Saturday, September 14, 2013

Ruby, flexible and blind driving




































Leaf of ruby chard too beautiful to cook.

This morning in the window of an antique shop a notice catches my eye. It reads: "Baby Sitter Available and Flexible."

In an awkward corner of the  fitted kitchen is a deep  cupboard which  contains two circular rotating shelves, avoiding what would otherwise be wasted space. In the 25 years since its installation I have never been  sure how the spindle on which the shelves turn  is fixed. Until today that is when the plate to which it is attached looses a screw and the whole  shebang loaded with jugs and things slips sideways.
 DIY has diminishing attractions for me especially when it involves kneeling, half lying on the floor, feeling for the screw holes, inserting the screws and driving them home blind. Not only that, but the floor of the cupboard under the rotating shelves is covered with the sort of sticky dust you find only  in kitchens. Not only do I manage the screwing bit, but fixing a damp cloth to the end of a broom handle, I succeed with unaccustomed athleticism in reaching and removing the dirt of a quarter of a century. I don't enjoy it at the time, but having done it, I feel as though I have run in a race and won a prize. If I had any strength left I would reach behind me and pat myself on the back.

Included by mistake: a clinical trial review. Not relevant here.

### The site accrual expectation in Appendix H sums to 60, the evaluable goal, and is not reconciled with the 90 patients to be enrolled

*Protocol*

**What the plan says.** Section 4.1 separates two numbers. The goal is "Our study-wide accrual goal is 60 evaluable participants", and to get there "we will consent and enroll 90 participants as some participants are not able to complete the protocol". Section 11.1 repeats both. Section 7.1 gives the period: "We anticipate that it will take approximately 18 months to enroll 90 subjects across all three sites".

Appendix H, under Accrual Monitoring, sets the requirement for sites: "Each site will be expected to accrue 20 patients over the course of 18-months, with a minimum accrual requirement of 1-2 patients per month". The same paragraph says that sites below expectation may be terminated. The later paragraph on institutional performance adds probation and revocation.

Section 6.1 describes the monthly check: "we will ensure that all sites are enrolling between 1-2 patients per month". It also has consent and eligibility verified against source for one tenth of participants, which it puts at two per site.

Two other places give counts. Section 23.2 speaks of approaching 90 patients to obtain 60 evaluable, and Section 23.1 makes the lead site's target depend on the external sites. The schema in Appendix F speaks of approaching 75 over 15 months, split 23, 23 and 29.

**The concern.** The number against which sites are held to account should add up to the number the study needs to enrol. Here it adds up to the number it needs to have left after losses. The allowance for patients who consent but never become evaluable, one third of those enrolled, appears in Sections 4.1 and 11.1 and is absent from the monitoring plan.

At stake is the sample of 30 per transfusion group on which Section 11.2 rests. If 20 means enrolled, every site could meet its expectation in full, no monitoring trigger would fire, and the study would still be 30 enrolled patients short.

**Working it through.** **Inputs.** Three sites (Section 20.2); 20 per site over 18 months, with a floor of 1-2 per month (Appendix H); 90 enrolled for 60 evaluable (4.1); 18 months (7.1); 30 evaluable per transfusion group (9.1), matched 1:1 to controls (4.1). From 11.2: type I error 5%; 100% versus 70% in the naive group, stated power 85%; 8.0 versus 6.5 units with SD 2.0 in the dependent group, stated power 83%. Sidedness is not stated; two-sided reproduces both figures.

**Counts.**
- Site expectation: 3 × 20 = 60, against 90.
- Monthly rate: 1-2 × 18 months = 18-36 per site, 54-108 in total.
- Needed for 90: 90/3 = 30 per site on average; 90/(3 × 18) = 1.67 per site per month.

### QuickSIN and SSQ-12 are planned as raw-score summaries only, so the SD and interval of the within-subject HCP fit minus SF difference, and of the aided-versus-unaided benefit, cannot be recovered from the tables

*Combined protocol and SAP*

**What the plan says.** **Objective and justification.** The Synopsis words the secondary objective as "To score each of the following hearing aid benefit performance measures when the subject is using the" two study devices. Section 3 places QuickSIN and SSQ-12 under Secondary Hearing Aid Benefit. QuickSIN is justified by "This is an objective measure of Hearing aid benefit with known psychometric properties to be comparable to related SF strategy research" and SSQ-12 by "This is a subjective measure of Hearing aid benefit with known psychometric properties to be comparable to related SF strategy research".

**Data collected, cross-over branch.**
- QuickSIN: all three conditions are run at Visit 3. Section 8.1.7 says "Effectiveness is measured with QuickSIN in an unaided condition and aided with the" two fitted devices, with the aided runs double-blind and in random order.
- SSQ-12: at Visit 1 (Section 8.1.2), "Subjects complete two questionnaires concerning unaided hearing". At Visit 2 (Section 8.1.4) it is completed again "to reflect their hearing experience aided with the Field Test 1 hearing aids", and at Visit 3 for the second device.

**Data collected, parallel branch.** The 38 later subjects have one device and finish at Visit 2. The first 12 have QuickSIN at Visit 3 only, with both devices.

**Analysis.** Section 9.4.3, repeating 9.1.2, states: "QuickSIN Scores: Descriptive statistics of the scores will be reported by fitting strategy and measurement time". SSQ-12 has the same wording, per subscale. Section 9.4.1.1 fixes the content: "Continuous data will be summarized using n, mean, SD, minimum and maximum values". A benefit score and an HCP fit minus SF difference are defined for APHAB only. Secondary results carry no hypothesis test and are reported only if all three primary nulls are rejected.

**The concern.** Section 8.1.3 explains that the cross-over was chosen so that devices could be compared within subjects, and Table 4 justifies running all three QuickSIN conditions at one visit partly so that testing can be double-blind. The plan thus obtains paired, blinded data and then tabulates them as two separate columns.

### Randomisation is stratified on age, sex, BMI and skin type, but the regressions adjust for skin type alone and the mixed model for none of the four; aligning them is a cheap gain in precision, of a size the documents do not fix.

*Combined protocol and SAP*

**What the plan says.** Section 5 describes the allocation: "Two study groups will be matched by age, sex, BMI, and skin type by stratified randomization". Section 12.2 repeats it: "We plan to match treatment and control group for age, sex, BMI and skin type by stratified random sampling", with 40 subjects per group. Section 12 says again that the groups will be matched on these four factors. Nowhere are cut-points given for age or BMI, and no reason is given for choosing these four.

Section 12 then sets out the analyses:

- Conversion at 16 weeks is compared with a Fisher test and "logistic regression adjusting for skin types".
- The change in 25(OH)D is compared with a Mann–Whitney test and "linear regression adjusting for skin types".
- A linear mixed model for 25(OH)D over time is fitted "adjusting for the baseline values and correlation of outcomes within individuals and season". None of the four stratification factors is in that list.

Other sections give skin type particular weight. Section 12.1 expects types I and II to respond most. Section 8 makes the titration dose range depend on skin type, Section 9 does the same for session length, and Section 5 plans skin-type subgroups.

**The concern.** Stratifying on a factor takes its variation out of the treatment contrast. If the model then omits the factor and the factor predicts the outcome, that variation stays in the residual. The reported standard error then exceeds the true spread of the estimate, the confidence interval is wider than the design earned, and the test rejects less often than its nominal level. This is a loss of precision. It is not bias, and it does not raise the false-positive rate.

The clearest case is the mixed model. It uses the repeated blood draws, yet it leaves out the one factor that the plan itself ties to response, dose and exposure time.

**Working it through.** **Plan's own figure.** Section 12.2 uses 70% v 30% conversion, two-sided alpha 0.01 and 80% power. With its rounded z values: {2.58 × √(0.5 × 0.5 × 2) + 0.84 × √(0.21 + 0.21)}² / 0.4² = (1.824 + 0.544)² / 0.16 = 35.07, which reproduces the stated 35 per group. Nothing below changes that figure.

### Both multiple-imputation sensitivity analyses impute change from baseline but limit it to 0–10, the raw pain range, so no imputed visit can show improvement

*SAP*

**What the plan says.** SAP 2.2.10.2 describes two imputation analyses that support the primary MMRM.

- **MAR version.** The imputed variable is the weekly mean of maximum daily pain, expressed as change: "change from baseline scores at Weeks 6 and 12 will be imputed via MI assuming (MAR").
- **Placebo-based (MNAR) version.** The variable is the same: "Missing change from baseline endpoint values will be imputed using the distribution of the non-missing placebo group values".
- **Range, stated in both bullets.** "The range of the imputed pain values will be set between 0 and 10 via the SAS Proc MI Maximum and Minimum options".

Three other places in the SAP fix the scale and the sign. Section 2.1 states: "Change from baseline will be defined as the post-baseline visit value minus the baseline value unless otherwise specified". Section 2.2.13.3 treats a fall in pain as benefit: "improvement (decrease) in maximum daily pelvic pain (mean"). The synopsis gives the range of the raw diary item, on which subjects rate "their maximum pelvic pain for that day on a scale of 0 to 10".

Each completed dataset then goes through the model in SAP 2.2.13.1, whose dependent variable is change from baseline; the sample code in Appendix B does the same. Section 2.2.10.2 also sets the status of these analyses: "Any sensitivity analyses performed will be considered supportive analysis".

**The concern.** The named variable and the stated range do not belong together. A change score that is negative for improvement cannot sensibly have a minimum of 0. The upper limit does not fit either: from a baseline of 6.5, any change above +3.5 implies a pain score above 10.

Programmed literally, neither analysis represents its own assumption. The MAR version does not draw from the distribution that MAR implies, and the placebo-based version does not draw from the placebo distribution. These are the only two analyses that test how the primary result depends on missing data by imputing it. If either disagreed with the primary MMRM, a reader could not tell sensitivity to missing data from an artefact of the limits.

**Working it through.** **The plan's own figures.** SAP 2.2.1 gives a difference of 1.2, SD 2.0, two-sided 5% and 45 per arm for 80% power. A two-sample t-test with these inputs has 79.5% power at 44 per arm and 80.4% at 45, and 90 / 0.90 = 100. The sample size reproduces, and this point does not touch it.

4 comments:

Roderick Robinson said...

Changing the filter paper on the extractor hood over the hob brings about a similar sense of achievement (together with some horribly greasy surfaces). We talk about aspects of software being non-intuitive but mechanical systems don't attract that judgment; their secrets are usually more obvious. But not in the case of our filter frame. I have changed the filter probably two dozen times over fifteen years; the procedure seems obvious, even inevitable. But more often than not I reach a point where completing the job seems impossible. One solution would be to video the process with my mobile phone. But here shame rears its bowed head.

Tom said...

I suppose having a flexible baby-sitter means she/he won't need to stand all evening, and that would seem to be an advantage.

Joe Hyam said...

Robbie We gave up on filter papers some years ago. They didn't seem to work. A powerful extraction fan such as they have in restaurants might do the job but we can't afford one.

Tom I imagine that it would also be an advantage if, for want of room in the car, you could fold and stow him/her or her in the boot should the baby-sitter need to be ferried home.

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